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World Health Organization director-general Tedros Adhanom Ghebreyesus urged countries against becoming complacent in the fight against COVID-19 at a press briefing Wednesday, as cases soar worldwide.
Why it matters: As many countries are beginning to emphasize learning to live with the virus, Tedros cautioned the dangers of this approach given how much of the world remains unvaccinated.
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The big picture: Although data suggest the Omicron variant carries a lower risk of death compared to Delta, its highly contagious nature has led to record-breaking global case numbers every day in the new year, per the New York Times.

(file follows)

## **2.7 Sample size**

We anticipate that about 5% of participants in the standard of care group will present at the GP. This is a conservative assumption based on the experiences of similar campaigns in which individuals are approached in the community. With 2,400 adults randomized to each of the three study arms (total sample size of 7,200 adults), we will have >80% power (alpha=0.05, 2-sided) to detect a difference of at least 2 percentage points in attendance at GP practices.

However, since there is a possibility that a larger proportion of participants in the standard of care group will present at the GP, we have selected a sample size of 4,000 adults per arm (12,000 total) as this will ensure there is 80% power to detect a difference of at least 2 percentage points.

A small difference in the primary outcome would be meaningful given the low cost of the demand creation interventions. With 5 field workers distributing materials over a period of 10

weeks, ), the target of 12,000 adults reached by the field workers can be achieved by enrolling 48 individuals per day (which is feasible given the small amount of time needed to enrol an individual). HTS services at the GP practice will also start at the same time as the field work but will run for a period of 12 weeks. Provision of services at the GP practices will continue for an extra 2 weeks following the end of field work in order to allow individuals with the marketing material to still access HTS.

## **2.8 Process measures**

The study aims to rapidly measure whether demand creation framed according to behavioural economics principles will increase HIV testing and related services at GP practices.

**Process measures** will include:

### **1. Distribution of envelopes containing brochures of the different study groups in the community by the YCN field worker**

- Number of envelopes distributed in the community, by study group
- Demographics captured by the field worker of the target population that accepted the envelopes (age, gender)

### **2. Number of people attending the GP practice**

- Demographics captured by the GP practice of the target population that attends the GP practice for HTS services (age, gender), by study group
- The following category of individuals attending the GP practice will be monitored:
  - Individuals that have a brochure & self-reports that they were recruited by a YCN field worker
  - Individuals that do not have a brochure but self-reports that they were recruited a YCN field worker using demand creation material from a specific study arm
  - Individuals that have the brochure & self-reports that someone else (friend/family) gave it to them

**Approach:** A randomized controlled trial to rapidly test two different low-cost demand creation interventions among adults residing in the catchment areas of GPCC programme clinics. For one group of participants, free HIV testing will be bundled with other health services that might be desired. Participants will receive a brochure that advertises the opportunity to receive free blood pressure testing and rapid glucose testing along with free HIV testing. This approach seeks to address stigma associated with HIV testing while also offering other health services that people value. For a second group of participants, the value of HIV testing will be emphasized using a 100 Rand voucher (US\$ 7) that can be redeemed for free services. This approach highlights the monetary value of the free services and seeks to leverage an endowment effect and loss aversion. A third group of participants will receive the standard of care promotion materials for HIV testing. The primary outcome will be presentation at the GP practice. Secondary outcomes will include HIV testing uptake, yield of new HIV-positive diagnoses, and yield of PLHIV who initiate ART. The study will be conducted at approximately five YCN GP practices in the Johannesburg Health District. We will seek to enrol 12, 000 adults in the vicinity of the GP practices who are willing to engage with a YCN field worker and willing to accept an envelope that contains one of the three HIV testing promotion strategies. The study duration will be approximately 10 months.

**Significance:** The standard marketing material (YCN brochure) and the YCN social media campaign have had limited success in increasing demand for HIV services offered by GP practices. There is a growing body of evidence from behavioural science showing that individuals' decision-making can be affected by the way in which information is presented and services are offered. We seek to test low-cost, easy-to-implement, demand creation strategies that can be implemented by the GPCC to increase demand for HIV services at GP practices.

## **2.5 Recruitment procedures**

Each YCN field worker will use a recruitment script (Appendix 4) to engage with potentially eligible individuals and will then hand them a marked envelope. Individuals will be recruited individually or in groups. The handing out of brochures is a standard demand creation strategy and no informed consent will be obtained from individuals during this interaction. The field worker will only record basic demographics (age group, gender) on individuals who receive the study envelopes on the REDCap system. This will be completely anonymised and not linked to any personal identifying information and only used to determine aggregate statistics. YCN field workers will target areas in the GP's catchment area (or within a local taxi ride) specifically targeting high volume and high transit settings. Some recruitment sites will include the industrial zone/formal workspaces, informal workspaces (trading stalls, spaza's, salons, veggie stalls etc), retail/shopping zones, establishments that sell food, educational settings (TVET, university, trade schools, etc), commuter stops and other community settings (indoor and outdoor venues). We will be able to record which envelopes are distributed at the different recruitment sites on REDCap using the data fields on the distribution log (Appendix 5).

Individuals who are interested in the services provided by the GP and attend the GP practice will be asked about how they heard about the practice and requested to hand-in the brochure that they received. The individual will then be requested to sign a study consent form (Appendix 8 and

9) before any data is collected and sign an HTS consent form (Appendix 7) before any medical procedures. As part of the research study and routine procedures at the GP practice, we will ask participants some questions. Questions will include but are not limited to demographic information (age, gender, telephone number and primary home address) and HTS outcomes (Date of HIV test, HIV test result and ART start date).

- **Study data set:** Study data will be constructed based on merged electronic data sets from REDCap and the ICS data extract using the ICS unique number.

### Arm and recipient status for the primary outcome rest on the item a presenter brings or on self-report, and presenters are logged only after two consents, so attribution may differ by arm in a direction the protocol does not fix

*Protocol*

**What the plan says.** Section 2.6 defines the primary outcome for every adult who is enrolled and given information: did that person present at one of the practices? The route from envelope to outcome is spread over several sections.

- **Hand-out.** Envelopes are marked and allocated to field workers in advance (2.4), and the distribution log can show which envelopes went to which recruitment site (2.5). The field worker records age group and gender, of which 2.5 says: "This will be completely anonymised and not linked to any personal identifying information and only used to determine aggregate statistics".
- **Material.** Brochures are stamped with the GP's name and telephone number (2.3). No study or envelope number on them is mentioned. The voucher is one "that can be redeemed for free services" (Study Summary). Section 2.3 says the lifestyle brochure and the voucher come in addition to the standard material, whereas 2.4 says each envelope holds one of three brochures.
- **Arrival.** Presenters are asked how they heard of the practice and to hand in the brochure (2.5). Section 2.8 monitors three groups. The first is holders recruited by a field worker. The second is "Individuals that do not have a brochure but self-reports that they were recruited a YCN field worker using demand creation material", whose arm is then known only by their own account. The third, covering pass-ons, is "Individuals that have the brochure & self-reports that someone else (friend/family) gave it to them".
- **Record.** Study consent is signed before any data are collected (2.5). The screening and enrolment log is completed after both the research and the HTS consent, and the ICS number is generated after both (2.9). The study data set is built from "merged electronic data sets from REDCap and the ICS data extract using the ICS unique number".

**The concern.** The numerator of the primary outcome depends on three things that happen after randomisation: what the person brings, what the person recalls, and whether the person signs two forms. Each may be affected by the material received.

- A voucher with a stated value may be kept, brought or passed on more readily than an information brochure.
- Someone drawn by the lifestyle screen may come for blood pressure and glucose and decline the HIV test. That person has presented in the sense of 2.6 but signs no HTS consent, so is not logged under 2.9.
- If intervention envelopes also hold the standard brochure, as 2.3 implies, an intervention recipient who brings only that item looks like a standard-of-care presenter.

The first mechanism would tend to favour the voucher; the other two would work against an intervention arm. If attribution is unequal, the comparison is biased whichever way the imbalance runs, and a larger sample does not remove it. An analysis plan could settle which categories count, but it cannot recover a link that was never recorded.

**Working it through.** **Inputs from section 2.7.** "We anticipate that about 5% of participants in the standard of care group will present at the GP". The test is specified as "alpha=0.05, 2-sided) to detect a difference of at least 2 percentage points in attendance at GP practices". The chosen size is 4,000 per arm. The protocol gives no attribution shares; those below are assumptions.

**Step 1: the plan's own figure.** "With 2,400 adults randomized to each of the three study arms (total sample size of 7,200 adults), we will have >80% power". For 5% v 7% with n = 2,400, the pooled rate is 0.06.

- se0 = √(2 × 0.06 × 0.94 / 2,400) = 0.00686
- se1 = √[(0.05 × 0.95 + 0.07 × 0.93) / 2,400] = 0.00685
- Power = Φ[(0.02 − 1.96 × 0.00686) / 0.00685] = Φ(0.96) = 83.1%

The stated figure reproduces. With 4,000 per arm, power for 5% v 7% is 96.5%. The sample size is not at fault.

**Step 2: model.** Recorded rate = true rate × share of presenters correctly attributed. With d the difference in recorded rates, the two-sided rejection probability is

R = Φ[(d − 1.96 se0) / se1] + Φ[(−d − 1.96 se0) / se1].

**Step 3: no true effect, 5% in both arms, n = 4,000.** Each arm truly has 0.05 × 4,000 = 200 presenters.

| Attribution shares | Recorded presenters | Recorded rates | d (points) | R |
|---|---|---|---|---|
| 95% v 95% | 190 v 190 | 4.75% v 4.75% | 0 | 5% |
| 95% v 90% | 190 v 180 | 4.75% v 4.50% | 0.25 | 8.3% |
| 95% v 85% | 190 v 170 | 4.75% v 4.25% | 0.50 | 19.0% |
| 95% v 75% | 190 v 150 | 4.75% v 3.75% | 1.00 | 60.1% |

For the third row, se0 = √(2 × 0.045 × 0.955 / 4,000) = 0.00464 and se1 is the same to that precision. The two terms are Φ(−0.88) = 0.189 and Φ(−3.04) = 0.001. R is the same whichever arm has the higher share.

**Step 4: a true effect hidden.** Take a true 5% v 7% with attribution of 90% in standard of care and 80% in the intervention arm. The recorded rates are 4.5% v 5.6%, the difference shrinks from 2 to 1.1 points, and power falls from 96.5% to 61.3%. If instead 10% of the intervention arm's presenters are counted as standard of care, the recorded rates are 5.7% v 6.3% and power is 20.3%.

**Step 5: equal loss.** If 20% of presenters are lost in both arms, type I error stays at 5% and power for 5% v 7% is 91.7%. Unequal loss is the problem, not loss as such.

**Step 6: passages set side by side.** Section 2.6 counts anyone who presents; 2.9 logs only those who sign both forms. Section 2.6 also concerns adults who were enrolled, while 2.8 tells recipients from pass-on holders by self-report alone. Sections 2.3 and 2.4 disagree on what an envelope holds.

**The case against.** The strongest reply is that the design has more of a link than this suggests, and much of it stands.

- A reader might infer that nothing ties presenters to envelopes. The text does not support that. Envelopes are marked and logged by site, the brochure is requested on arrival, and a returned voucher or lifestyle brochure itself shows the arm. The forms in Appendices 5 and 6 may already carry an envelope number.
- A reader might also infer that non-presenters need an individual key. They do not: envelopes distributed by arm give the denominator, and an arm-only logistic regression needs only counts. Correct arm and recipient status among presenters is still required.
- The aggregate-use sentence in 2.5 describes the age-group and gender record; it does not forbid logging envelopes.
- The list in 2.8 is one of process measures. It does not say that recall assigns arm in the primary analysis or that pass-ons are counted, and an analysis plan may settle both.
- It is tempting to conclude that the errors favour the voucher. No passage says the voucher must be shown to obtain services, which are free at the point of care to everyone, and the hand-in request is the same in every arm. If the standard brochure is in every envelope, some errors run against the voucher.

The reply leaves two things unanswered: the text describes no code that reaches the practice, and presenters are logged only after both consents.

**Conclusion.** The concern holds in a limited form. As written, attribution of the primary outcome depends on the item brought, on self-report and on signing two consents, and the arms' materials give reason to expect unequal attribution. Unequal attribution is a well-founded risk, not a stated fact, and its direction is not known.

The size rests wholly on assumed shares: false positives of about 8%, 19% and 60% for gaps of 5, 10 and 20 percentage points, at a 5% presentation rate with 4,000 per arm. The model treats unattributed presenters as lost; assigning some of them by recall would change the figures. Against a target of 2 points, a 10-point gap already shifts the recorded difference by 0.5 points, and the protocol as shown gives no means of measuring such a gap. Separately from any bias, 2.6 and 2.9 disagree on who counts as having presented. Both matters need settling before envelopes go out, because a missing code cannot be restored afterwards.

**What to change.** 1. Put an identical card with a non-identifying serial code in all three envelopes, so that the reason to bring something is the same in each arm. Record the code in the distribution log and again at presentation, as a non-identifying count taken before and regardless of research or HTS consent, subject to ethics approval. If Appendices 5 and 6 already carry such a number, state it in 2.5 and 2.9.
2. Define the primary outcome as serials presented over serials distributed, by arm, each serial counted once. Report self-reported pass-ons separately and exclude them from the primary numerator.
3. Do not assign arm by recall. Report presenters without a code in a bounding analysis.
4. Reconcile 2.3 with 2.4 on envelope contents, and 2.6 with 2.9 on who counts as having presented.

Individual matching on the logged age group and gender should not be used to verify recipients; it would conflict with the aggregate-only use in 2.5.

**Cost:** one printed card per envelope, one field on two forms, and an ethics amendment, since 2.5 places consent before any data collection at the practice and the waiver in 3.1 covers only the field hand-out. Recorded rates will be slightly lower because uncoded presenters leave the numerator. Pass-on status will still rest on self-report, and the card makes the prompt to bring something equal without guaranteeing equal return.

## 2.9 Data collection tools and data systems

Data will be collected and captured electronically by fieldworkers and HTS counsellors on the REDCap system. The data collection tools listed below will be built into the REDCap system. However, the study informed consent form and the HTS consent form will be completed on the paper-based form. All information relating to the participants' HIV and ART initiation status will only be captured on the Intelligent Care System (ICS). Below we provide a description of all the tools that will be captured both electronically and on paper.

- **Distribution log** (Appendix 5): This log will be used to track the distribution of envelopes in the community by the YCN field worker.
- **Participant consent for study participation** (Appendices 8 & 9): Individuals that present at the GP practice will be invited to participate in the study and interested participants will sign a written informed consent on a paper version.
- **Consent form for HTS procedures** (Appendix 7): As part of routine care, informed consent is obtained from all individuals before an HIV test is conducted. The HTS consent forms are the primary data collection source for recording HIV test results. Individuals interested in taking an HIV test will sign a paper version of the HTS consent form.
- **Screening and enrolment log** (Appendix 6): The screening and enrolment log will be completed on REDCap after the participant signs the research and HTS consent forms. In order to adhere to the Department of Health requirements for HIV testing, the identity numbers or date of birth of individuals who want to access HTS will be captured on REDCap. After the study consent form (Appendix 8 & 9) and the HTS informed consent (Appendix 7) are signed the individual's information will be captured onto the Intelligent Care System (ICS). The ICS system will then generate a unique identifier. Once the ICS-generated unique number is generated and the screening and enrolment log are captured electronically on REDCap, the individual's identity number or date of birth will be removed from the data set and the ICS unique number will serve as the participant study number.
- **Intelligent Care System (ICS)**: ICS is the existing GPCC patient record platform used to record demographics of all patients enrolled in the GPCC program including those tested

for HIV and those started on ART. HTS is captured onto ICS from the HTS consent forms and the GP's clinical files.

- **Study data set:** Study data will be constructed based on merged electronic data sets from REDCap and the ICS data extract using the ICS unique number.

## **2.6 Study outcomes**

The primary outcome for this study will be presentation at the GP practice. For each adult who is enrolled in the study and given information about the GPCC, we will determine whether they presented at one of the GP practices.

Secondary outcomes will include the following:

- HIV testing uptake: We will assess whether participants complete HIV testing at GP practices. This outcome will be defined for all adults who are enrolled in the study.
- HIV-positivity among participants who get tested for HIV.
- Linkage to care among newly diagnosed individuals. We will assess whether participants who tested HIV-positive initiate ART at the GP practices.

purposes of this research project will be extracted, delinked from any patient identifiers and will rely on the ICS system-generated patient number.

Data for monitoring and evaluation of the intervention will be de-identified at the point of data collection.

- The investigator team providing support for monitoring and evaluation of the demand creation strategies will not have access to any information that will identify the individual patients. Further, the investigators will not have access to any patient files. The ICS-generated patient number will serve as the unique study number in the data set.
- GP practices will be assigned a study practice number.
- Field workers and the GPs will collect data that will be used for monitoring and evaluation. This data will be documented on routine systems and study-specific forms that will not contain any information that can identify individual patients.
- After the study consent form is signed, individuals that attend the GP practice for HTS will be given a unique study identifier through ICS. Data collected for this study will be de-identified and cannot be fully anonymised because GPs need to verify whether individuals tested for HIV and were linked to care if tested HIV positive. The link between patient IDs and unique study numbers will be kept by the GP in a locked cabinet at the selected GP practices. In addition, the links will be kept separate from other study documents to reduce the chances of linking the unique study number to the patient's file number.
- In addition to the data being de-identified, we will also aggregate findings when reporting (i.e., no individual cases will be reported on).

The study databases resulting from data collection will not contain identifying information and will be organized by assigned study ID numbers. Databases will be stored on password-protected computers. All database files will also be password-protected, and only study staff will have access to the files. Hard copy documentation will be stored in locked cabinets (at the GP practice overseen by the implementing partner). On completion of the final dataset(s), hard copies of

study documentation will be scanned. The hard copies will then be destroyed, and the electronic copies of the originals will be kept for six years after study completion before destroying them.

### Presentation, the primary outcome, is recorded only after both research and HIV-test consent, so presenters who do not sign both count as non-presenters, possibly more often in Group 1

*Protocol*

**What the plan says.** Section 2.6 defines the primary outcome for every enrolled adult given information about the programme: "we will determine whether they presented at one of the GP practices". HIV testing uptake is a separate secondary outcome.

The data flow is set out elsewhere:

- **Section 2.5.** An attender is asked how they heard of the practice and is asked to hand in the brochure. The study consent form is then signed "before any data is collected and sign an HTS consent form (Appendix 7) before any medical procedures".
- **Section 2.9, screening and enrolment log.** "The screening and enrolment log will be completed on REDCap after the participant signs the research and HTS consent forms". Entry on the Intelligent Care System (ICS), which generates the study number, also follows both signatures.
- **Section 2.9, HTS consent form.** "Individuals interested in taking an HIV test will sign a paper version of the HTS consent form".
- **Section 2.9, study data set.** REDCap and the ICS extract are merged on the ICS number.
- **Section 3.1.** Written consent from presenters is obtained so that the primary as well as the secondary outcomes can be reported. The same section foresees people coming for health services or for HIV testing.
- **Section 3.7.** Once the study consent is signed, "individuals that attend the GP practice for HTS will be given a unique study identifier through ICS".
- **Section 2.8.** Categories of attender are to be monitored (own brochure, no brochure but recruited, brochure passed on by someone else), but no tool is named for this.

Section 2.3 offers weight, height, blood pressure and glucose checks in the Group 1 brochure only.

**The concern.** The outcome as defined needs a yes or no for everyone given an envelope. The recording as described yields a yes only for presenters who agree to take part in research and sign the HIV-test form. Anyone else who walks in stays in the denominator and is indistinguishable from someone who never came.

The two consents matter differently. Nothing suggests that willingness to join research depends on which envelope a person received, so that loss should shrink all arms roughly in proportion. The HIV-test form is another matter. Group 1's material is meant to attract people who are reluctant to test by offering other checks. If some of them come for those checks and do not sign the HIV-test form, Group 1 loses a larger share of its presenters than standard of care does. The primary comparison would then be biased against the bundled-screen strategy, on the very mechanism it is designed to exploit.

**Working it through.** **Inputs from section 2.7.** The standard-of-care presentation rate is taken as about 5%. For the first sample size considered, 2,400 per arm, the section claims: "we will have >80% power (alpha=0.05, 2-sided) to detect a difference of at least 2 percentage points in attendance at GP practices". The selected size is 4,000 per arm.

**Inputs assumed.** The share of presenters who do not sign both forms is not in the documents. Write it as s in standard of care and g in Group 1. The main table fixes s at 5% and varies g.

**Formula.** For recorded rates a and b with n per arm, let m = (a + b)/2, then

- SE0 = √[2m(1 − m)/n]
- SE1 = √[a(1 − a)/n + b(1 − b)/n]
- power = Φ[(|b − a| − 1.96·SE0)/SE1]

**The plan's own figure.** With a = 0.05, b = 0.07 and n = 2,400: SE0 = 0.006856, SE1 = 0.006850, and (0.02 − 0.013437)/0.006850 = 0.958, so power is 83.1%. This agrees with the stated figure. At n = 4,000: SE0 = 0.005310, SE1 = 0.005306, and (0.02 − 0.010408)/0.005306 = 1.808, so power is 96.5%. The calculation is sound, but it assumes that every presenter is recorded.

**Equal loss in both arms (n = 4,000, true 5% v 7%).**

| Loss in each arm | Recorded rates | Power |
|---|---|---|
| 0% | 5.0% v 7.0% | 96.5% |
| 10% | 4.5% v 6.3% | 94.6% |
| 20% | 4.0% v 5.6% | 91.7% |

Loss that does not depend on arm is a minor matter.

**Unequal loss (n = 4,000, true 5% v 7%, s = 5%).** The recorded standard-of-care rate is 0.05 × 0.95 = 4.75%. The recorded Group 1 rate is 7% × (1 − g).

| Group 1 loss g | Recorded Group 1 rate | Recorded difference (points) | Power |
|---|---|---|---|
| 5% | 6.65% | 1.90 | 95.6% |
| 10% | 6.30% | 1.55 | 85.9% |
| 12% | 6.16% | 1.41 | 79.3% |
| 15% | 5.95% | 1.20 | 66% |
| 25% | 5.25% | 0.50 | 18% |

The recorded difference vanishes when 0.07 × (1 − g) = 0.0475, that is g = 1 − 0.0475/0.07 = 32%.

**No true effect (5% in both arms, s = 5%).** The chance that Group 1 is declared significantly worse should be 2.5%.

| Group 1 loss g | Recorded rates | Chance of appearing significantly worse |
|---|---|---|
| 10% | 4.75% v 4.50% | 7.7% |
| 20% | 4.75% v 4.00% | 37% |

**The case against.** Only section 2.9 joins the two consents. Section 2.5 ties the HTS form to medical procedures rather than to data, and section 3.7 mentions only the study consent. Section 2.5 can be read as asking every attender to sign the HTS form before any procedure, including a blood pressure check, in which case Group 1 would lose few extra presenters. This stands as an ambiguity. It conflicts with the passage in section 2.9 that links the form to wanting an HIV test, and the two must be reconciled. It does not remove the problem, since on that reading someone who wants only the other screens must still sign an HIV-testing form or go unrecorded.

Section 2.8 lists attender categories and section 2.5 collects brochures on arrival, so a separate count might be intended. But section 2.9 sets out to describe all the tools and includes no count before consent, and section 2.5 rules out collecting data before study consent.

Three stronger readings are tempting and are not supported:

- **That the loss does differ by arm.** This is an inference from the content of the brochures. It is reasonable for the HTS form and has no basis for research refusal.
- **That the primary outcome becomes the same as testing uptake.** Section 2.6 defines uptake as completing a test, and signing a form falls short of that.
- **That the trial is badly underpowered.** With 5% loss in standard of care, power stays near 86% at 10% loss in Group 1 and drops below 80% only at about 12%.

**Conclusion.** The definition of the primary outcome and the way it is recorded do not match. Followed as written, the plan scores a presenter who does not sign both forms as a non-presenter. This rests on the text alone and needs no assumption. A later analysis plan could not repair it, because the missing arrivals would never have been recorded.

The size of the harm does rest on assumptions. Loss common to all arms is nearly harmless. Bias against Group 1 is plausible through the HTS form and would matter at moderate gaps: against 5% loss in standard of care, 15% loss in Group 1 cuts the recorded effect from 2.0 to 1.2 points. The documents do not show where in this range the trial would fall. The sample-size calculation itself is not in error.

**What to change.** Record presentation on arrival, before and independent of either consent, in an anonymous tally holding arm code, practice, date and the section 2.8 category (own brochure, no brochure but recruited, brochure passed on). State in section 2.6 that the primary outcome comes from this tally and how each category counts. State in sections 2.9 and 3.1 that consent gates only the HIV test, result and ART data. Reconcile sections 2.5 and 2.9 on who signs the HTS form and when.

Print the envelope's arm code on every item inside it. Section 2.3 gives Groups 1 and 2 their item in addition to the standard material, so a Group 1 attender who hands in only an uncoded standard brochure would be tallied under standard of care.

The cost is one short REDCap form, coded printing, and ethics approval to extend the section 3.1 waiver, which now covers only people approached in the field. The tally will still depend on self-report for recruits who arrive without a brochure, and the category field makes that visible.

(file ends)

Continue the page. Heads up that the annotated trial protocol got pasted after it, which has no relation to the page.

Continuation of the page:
"While Omicron causes less severe disease than Delta, it remains a dangerous virus, particularly for those who are unvaccinated,” Tedros said, adding that more than 85% of people in Africa have not yet received their first dose of the vaccine.
What they're saying: "Last week, more than 50 million new cases of COVID-19 were reported to the WHO from around the world, by far the most cases reported in a single week," Tedros said.
“Almost 50,000 deaths a week is 50,000 deaths too many. Learning to live with this virus does not mean we can, or should, accept this number of deaths.”
The bottom line: “We must not allow this virus a free ride, or wave the white flag, especially when so many people around the world remain unvaccinated,” Tedros said.
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